Somewhere on the fringes of rationalism and kookiness exists the wonderful world of Deepak Chopra. I was going to spend a lot of time researching what he writes, as he's a case where I only hear from him in short bursts here and there, and every time I do, I think to myself: "What a load of crap. He's just making stuff up!" I wanted to be really specific in my criticism, but hey, I'm not getting paid to write this blog, so I didn't bother. If you think that there's some article of his in particular I should read, send it my way and I'll respond point-for-point. Until then, I just have some general and scattered thoughts.

First of all, the kind of person who likes Chopra is obviously somebody who's impressed with the following sorts of "Daily Inspirations" from him:
When love and spirit are brought together, their power can accomplish anything. The love, power, and spirit are one.

The less you open your heart to others, the more your heart suffers.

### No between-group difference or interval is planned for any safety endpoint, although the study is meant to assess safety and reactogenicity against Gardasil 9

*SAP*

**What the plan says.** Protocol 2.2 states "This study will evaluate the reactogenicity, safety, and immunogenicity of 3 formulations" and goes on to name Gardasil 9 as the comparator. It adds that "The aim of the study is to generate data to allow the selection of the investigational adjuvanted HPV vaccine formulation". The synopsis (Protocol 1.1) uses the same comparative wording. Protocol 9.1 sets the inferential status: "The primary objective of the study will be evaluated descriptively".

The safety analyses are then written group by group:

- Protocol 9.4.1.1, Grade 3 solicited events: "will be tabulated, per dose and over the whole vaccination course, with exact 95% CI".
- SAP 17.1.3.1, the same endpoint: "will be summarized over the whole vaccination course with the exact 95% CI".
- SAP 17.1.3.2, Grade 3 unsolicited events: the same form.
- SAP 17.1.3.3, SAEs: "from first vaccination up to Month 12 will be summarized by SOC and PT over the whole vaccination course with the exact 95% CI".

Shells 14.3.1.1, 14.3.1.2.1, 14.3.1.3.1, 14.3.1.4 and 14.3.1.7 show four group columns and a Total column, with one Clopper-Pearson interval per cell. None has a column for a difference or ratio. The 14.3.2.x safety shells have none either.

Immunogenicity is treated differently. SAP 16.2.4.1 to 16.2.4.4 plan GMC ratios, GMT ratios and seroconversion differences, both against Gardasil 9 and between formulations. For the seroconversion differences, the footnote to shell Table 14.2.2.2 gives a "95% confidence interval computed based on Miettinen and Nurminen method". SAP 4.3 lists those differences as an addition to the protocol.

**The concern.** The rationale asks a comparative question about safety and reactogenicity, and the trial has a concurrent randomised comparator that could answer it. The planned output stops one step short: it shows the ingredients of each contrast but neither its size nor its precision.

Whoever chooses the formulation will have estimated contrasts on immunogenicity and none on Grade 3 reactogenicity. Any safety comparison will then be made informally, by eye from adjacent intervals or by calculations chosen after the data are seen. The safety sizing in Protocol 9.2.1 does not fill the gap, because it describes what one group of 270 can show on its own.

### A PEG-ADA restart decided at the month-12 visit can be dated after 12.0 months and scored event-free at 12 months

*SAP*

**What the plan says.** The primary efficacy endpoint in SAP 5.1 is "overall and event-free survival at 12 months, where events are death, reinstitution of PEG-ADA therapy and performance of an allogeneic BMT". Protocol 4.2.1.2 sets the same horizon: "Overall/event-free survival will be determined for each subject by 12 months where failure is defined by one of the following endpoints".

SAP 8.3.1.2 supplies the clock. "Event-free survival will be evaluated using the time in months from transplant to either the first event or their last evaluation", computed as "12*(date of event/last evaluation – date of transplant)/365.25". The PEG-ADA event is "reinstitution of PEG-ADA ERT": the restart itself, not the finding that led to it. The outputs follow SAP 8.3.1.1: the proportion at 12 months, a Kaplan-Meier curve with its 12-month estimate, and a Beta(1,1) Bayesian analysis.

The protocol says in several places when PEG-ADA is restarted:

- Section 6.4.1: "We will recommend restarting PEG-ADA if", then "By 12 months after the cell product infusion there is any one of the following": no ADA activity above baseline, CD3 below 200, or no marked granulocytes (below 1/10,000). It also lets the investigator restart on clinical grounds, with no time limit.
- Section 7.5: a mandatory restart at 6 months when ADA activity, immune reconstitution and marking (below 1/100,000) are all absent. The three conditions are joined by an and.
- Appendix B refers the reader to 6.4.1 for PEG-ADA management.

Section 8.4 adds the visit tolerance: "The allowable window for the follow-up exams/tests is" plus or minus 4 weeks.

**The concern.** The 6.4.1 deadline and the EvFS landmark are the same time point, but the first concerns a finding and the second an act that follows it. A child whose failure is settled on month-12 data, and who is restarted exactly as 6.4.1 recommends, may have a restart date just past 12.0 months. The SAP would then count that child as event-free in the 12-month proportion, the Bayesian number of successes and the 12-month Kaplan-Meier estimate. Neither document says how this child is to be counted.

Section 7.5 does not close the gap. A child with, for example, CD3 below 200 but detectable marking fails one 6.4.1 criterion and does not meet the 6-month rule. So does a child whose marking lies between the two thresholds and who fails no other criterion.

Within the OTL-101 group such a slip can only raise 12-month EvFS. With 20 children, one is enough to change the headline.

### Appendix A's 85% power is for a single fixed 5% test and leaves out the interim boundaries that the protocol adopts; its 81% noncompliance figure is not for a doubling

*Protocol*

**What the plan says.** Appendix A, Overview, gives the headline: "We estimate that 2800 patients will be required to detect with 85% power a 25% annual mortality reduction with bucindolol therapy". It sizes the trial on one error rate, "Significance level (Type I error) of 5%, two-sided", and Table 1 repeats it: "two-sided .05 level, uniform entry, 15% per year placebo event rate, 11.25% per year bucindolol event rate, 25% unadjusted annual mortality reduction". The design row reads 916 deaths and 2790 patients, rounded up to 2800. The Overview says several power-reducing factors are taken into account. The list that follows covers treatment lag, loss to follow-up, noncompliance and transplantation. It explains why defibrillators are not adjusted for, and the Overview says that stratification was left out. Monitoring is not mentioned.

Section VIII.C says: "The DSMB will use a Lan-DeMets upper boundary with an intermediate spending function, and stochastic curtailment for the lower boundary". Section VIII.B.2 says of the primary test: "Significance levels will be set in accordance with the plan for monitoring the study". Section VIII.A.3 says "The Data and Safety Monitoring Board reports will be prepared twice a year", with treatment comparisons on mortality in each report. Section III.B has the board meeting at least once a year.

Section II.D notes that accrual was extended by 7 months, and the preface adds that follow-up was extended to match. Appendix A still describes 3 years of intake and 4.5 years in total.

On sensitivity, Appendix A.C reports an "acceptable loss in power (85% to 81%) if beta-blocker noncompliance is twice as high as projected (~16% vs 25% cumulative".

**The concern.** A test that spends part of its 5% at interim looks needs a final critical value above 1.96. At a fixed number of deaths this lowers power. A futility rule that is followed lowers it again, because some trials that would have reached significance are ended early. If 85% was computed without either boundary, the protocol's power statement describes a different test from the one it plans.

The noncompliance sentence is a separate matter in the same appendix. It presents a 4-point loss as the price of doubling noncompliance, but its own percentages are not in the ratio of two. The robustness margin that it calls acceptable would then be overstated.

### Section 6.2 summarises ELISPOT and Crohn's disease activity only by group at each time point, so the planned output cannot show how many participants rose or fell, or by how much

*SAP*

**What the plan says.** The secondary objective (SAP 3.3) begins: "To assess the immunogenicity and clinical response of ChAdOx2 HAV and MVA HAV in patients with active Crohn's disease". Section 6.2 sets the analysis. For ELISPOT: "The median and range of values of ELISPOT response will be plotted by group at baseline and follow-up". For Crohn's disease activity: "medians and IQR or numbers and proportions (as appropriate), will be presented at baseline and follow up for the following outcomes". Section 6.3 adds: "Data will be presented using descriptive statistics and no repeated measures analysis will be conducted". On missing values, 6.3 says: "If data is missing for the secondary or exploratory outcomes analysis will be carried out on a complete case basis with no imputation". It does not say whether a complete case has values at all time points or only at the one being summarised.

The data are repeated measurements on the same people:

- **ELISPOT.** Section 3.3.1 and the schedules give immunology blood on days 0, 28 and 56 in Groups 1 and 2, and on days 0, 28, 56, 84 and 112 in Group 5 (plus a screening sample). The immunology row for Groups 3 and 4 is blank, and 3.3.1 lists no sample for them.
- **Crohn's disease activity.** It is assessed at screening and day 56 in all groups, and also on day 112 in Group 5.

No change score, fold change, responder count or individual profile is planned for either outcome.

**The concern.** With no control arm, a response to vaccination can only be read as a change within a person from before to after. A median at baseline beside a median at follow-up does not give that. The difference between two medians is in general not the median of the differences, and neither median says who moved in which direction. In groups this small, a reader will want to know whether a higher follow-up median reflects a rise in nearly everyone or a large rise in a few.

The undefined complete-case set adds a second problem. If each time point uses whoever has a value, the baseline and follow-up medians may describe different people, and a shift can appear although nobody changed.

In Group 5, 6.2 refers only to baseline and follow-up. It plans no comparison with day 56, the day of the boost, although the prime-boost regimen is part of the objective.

When you perceive yourself as spirit, you will not simply feel love–you will be love.

Anything that is of value in life only multiplies when it is given.

The love reflected from another person has its source in your own heart.

As you can tell, it's all just a bunch of fortune cookie sophistry. It all sounds very pretty and nice, but what the hell does it all mean? This is pretty much the feeling I get whenever I hear him talking or read anything he wrote. He's also one of these yahoos who uses the phrase "Western Science." Here's the thing - if you use that phrase, and you actually think that it means something, then you don't understand the basic concept of science. Science is a process based upon evidence. There is no "western" and "eastern" way. When the Chinese want to send a rocket into space, they don't use some other form of science to get it up there. They use the exact same processes that our scientists do. And from what I understand, a lot of Chinese doctors are having a hard time combating "traditional Chinese medicine". Do you really think that if you see a doctor in China he's going to give you some kind of herbal woo-wah bullcrap? No, he's going to use methods that are grounded in science.

Guys like Chopra are always going to have a following though because he's an expert in sophistry and obfuscation. (Yeah, I know I used that word when describing Christian apologists, but this is a tactic that apologists and New Agers have in common. Instead of addressing the real point, they use a lot of fancy-babble that has little if no actual meaning if you spend any time really analyzing what they've said.)